Lightning events are very spectacular phenomena on Earth. They are one of those beautiful plays of nature, which interest both scientists and non-scientists equally. But can lightning occur on objects outside our Solar System? The St Andrews student Rachel Bailey studies the “scales that large-scale gas discharges can develop, what atmospheric volume might be affected, and what amount of energy may be deposited into the atmospheres of brown dwarfs and planets” under the supervision of Dr Christiane Helling. This study was performed in collaboration with Gabriella Hodosán, Camile Bilger and Craig Stark.
Atmospheric electrical discharges (like lightning) are observed not only on Earth. Lightning on Jupiter was observed both in optical and radio wavelengths of the electromagnetic spectrum. In the late ‘70s early ‘80s the Voyager 1 spacecraft recorded impulsive events in the radio band which were called SEDs or Saturnian Electrostatic Discharges. These events were identified as lightning discharges, although the optical confirmation did not come until 2009. Electromagnetic signatures associated with lightning activity were also detected on Uranus and Neptune by Voyager 2.
Not all processes involved in lightning are known in detail. The simplest idea is the following: first, a strong electric field needs to be present for long enough. This electric field, or potential difference, builds up by various ionisation processes. Processes like particle encounters with cosmic rays would make the electrons break away from their ‘parent’ atom or molecule, which leads to the formation of negative and positive ions and the atmospheric gas becomes conductive. Second, a large-scale separation of these charges over large enough distances is needed. One process causing large-scale charge separation is gravitational settling (also known as‘rain’). If the distance between the charged cloud layers is large enough, the electric field can grow so strong that it exceeds a threshold, which results in the acceleration of electrons to very high energies. These energetic electrons will ionise their surroundings by freeing more electrons resulting in an avalanche of high-energy electrons and, as a final step, a lightning discharge. This process is called runaway breakdown.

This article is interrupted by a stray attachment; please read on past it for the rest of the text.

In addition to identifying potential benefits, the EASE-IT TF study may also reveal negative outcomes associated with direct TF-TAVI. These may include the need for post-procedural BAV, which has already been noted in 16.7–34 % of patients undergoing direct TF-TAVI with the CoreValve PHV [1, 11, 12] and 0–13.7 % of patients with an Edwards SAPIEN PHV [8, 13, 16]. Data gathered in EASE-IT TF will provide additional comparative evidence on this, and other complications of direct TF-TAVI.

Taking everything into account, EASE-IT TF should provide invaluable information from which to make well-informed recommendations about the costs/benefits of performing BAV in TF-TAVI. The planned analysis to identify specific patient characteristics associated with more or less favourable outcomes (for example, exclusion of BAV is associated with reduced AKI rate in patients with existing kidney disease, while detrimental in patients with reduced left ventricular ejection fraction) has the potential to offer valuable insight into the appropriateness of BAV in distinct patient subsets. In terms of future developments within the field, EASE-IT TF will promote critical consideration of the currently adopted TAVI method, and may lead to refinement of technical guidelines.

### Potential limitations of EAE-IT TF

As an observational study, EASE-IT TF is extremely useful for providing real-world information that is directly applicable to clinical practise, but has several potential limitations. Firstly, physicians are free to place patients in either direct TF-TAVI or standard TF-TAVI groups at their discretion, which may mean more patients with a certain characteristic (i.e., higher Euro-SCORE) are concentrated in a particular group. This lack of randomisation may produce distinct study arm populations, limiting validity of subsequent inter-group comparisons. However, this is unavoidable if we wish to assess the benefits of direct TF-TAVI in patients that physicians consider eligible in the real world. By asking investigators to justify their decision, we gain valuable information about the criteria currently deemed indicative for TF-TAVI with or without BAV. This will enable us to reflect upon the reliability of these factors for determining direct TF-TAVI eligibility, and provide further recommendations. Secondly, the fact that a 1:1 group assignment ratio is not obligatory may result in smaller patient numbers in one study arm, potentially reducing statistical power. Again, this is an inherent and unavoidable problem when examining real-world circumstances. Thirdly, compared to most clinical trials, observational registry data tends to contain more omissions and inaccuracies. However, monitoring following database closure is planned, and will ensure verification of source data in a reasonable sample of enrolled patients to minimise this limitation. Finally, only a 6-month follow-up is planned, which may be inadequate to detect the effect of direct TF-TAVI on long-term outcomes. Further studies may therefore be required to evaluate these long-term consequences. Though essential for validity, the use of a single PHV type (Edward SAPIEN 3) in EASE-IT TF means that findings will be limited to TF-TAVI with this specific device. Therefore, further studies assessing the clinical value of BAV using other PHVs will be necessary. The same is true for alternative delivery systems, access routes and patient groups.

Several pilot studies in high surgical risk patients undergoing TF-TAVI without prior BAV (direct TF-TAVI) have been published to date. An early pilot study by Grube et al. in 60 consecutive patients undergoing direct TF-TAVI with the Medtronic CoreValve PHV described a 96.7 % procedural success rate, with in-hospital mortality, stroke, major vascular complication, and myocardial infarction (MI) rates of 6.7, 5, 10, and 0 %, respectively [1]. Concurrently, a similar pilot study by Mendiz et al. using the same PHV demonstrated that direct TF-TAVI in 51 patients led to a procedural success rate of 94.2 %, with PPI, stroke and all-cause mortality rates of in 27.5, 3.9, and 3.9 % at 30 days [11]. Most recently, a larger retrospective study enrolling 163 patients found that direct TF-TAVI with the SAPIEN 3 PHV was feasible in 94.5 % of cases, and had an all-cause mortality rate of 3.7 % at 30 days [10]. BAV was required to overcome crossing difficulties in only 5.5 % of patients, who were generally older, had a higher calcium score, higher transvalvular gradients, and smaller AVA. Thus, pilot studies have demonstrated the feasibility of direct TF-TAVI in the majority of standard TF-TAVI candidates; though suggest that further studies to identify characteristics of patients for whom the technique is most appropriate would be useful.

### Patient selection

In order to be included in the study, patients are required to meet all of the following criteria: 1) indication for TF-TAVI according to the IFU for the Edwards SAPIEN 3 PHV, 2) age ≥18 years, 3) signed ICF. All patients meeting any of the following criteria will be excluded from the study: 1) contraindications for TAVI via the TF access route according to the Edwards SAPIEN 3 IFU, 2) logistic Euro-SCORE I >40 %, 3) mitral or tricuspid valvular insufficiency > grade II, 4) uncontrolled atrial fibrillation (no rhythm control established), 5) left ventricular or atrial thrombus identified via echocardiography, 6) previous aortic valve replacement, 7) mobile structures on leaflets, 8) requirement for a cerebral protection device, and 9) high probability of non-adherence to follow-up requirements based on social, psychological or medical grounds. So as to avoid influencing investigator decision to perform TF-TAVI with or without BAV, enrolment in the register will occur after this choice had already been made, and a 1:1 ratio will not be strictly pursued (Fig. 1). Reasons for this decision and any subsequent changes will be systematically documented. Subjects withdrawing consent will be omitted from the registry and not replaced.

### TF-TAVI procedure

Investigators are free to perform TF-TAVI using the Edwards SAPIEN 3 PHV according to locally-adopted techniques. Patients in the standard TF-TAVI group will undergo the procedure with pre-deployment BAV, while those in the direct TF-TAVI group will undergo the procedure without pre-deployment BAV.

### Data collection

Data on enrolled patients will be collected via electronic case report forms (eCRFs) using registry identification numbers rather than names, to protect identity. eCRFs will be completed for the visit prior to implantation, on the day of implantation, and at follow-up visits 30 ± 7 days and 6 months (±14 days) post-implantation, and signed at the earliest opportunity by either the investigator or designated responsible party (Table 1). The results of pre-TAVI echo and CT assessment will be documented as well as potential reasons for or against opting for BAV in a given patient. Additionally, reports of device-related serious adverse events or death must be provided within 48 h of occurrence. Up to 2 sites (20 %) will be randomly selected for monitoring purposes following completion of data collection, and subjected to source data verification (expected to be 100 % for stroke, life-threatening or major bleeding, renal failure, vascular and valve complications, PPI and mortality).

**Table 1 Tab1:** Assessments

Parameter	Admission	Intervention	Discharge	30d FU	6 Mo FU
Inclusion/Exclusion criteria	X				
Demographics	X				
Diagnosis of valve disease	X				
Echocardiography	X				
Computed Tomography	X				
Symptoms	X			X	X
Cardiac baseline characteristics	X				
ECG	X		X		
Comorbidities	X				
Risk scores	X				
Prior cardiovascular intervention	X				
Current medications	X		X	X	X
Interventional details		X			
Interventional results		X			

Other interesting phenomena related to lightning activity are Sprites. Sprites appear above thunderclouds as extended red discharges, right after a lightning strike. These luminous events on Earth can be observed from space.
It is very likely that lightning also occurs outside the Solar System. Both exoplanets and brown dwarfs host clouds, which are made of minerals or gemstones. Why is it important to know how extended and energetic lightning events are on extrasolar bodies of interest? First, lightning affects the local chemistry of the atmosphere creating molecules that otherwise would not appear, such as prebiotic molecules responsible for the origin of life on the young Earth. On the other hand it is of interest to know whether the discharge energy is large enough to be detectable from Earth.
Atmospheres of cool objects (brown dwarfs and gas giant planets with global temperatures between 500 and 2700 K) are cold and dense enough for mineral clouds to condense. In this paper we adopt the idea that a large-scale discharge is initiated by an electron avalanche that develops into a streamer (electrically conducting channel). We apply our discharge-propagation model to one-dimensional Drift-Phoenix atmosphere models, which provide information about the local gas temperature, pressure and chemical composition.
Our analysis shows that the electrical breakdown can occur inside the cloud layer (lightning) and/or above the cloud layer (sprite). From these locations the discharge propagates through the atmosphere while subsequent branches appear until it reaches a minimum diameter and the discharge terminates.
Our results show that a lightning strike reaches longer distances in a brown dwarf than in an exoplanet, which means it affects larger atmospheric volumes in the former than in the latter. The total energy that dissipates from one such event is less then 1012 J. (For comparison, on Jupiter and Saturn this value is around 1012-1013 J while on Earth it is ~108-109 J.) This energy causes an increase in the local gas temperature, which results in changes in the local chemistry as well. In the paper we showed the increase of small carbohydrate molecules such as CH and CH2.
Considering mineral clouds, the closest alternatives on Earth we can investigate are volcano plumes, which are composed of small silicate ash particles. After explosive eruptions, volcano plumes host lightning activity that is orders of magnitudes larger than in a common thundercloud on Earth. Taking these arguments into account it is suggested that we provided a lower limit of the dissipation energy and that, in reality lightning can be stronger and more frequent on fast rotating extrasolar objects.
For more details check out the original paper on ADS:
Also look at the University press release of the paper:
Christiane Helling gives a press conferenc on 30 April, 2014 (9 am):
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